For the USA's Army Air Force (USAAF) and Navy Air Force, World War Two was a war of independence against the tyranny of the US Army and US Navy. While in practice the two Air Forces had been able to pursue a semi-independent line, they were still formally under Army and Navy command and could not refuse to service their demands. For them too, for similar reasons to those of the RAF, the next war was a huge opportunity - and a risk. If they failed to win their own battles, then their already limited degree of independence could be limited still further.

Aircraft design became increasingly specialised as the interwar period went on, and as it did so the British and American Air Forces realised that they had a way of preventing their forces for being used in support of the Army and Navy. This method was two-fold:

  • Heavy emphasis on designing the aircraft they'd need to fight their own battles, acting alone (Heavy Bomber designs)
    • The benefits here were two-fold, as Heavy Bombers were more expensive machines.
  • Commissioning the fewest possible number of specialised aircraft designs for efficient support of the Army and Navy (Close-Air-Support/Ground-Attack and Torpedo-Bomber designs)

By and large this strategy paid off. The Anglo-American air forces successfully avoided designing or producing a single aircraft suited to helping friendly ground forces on the battlefield (CAS aircraft). On the other hand, they commissioned a great many Heavy Bomber designs. Both Air Forces also commissioned a large number of 'Tactical Bomber' aircraft which were better at independent operations than they were at supporting the Army or Navy, but could still do that. This was the work of Army- and Navy-supporters within the Air Forces, who felt that they should have at least a few aircraft capable of actually offering support to their enemies - if only because the Air Forces would be severely criticised if they did not have aircraft capable of doing so.

Although the Luftwaffe was established in 1935 as an independent institution from the Army (and Navy), it pursued cooperation with the Army rather than attempting to pursue independent strategies (i.e. Strategic Bombing). The Luftwaffe was free to do this because its institutional independence was set in stone: Luftwaffe chief Hermann Goering was Hitler's friend, was an Old Nazi with good connections to the rest of the leadership, and had used his control of the Gestapo (later assigned to Himmler's SS) to acquire a personal business empire. Thanks to Goering's politicking the Luftwaffe even secured political independence in its manufacturing and armaments, a feat only rivalled by the Imperial Japanese Army and Navy (acting separately, naturally).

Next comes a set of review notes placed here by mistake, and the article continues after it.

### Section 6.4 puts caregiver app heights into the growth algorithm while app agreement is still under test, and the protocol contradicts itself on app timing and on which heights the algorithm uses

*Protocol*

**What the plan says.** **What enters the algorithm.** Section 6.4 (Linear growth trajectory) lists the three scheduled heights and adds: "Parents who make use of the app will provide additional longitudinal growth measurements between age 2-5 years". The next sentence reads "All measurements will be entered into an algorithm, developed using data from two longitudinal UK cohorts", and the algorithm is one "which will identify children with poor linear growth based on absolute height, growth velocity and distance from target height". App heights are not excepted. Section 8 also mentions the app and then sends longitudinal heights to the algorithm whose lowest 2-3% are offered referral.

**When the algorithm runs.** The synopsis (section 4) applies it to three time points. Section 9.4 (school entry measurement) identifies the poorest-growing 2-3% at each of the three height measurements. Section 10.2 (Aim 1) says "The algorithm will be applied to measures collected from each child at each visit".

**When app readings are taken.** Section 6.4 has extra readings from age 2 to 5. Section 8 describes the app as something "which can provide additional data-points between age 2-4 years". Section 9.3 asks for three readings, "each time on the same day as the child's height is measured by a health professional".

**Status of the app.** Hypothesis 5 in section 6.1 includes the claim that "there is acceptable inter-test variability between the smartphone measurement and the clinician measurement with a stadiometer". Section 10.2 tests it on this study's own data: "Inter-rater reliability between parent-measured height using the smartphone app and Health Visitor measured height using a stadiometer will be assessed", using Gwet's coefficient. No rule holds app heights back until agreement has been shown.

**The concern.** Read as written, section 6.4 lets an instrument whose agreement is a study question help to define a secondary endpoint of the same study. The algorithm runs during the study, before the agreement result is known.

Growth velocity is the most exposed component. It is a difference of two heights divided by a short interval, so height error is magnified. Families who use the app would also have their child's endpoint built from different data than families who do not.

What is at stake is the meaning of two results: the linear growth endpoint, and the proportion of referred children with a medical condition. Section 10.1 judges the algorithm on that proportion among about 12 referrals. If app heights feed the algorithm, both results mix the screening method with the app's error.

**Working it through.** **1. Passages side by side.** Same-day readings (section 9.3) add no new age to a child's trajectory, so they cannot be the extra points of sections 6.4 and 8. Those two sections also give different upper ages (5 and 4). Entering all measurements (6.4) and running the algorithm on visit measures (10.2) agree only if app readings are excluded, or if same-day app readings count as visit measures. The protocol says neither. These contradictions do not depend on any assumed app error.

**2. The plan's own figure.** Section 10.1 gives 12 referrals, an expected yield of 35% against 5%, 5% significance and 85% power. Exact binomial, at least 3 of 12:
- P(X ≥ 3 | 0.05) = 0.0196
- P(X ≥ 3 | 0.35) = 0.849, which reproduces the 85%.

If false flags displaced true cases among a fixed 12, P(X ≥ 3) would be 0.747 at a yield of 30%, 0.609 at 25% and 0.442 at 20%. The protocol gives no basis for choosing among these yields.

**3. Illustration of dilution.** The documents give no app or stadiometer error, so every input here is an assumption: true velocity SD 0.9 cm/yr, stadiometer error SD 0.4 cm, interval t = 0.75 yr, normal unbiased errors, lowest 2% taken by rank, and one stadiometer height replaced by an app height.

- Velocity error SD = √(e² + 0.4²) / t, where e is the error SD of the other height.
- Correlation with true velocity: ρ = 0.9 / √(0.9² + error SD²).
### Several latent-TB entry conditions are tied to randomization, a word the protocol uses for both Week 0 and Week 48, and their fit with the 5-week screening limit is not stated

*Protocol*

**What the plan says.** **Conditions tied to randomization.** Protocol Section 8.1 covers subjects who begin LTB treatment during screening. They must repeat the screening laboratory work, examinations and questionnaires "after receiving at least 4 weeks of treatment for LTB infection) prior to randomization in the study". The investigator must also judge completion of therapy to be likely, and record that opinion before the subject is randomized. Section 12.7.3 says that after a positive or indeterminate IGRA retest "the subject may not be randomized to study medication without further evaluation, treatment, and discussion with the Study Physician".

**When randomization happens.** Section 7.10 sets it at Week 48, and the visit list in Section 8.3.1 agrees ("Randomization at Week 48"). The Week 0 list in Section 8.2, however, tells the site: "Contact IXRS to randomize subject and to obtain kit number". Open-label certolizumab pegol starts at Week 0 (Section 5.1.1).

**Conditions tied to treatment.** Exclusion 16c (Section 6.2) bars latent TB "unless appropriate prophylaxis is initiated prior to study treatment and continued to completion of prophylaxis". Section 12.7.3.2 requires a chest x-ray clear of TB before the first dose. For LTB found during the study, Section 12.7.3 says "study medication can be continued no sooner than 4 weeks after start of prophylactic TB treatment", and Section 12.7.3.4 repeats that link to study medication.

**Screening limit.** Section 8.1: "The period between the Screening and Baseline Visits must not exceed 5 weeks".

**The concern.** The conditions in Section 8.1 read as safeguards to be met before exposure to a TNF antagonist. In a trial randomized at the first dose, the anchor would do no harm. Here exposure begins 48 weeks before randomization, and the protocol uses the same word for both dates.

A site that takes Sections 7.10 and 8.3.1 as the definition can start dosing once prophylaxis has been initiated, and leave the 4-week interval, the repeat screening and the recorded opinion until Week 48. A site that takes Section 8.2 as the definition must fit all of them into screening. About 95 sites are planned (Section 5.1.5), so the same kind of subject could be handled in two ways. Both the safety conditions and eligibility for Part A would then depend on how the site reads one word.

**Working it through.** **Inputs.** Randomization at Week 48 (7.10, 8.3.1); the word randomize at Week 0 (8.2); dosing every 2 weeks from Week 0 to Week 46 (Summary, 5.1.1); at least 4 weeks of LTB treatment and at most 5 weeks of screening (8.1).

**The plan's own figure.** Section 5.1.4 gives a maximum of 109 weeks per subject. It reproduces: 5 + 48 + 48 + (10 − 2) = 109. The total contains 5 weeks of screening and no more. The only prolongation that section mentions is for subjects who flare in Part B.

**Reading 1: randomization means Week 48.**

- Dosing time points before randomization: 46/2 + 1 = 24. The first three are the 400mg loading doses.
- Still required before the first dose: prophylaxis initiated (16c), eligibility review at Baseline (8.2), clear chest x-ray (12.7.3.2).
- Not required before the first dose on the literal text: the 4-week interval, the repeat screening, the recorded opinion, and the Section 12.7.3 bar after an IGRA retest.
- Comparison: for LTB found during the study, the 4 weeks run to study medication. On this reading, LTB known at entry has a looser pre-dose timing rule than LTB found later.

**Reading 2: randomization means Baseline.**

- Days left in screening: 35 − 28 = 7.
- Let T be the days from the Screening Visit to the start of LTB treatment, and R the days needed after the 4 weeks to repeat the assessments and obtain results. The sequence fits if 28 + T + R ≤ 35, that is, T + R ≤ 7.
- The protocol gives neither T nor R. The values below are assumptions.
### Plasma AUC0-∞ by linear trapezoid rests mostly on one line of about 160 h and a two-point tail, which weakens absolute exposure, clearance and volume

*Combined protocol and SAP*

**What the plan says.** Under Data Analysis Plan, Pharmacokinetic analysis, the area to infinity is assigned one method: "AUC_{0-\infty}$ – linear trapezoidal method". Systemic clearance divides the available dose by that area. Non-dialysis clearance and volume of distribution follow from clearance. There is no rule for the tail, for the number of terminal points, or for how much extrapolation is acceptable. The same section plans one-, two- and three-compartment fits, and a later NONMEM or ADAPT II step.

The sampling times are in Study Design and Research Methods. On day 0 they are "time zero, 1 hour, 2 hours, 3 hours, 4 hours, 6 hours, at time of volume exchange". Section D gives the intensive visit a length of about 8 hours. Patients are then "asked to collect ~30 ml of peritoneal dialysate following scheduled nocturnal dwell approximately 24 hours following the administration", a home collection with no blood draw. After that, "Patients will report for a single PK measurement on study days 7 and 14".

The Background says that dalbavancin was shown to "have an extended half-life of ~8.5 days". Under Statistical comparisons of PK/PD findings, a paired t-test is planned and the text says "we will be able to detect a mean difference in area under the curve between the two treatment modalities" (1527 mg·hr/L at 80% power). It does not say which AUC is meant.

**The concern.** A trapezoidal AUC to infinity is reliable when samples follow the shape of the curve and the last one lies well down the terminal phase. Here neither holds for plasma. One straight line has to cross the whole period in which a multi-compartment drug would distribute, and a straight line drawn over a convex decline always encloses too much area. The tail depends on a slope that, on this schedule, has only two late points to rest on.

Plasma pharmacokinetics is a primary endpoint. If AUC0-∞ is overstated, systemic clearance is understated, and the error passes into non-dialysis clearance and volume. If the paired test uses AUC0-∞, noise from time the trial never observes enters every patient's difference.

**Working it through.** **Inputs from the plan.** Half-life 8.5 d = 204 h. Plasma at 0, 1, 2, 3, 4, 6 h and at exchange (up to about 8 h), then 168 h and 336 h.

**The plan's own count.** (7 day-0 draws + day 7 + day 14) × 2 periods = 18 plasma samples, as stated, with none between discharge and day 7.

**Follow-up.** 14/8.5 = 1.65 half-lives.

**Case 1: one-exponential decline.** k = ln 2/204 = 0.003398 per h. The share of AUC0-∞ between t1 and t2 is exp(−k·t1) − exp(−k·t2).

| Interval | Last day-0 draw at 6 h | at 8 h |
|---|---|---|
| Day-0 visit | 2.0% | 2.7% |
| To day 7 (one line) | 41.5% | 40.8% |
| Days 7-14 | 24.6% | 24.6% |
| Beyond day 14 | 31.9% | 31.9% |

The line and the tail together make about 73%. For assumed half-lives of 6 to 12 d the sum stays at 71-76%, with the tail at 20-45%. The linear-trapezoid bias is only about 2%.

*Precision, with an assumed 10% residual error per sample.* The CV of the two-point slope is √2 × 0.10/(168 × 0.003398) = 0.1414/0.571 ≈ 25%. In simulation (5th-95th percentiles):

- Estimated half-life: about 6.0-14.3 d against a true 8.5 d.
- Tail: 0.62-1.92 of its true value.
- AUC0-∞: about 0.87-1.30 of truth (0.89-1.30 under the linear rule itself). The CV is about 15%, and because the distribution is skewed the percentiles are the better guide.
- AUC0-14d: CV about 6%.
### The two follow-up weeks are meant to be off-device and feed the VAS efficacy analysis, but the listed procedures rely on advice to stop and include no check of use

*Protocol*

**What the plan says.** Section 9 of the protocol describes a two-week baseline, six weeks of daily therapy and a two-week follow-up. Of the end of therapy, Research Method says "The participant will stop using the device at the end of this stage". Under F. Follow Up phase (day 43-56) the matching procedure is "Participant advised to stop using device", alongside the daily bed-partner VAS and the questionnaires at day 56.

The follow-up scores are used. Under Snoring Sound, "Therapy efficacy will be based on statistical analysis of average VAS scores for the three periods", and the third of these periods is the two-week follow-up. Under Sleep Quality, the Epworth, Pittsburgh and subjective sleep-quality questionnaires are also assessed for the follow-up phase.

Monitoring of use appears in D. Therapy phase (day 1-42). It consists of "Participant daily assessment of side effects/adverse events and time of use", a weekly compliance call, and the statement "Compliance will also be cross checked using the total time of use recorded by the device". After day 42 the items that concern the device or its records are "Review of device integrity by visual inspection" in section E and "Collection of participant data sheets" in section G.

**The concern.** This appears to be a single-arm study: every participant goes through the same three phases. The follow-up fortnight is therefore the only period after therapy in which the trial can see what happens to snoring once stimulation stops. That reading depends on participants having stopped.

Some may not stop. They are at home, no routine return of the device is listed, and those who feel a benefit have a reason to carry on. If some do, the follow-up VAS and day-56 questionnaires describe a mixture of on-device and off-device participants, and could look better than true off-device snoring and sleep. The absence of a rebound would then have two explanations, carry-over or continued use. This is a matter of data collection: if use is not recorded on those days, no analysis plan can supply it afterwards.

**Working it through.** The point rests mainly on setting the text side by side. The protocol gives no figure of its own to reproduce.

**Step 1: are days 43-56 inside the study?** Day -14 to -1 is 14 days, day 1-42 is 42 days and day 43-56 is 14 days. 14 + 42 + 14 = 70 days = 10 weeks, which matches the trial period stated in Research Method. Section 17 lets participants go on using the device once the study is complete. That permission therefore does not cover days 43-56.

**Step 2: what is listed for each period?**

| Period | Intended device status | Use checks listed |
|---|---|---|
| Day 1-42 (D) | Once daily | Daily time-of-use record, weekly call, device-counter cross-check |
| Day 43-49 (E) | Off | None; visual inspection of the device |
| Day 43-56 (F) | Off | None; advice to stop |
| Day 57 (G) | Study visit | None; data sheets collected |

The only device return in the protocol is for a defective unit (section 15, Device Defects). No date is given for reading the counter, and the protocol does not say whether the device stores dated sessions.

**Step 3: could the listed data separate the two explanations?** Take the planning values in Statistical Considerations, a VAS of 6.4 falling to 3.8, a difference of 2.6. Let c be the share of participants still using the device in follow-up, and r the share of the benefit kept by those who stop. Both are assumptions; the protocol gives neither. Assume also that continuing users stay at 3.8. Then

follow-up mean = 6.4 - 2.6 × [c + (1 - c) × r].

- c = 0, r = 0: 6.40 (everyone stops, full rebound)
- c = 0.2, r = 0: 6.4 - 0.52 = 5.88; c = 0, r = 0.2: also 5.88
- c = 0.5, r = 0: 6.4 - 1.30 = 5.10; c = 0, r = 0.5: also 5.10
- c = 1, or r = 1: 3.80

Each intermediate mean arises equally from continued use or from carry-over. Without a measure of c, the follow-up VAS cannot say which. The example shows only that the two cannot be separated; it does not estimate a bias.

The Luftwaffe decided to pursue cooperation with the Army not just because they had no need maintain their political independence, but because the Great War had decisively proven that Aerial Observation and Air-Ground attack were very helpful to the Army. Great War experience had also shown that the effects of Strategic Bombing - as conducted by German Navy Zepplin raids upon Britain - would likely be negligible unless very large fleets of bomber aircraft could be produced. Given the relative paucity of Luftwaffe resources it therefore made very little sense to expend much resources in developing a Strategic Bombing fleet in the short-medium term, though some experimental prototypes were tested with a view to the long-term goal of waging war upon the USA.

The Luftwaffe's hypothesis that Air support would continue to aid ground operations was confirmed in the Spanish Civil War, where the experimental ground-attack designs of the "Condor Legion" had a surprisingly large impact against forces without sufficient air cover or Anti-Aircraft (AA) weapons. The Luftwaffe's Junkers Ju-87 "Stuka" dive-bomber, a Close Air Support (CAS) aircraft well-armed with cannons (oversized machine guns which fired armour piercing shells) and bombs, first proved its worth and fragility in this conflict. While it certainly had an armament and price tag befitting a mass-production CAS aircraft it lacked the manoeuvrability, armour, and internal layout/robustness to take much punishment from enemy AA weapons or aircraft. In any case, even if the instruments of that strategy left something to be desired, on the verge of the war's outbreak in Europe the Luftwaffe was uniquely confident that it had made sound strategic choices.

     Shifting the Goalposts: Spain and China 



     Early, Awkward Fumblings 1940- 44 

     Reaping the Whirlwind, 1944- 5 

     Crimes Against Humanity/War Crimes 

Neither side can claim a moral high ground in the air war. The purpose of German bombings of London was specially to grind the British morale into dust, which failed. The Anglo-American air forces specially targeted German cities such as Hamburg and Dusseldorf because of their industrial capacity, helping hamper the Germans' ability for war production. However, they also launched "terror raids," firebombing cities in order to destroy German morale. A dark example of this was the firebombing of Dresden, which took place in February 1945, only a few months before the end of the war. Of course, the morale aspect often failed as the raids became as routine to civilians on both sides as the weather.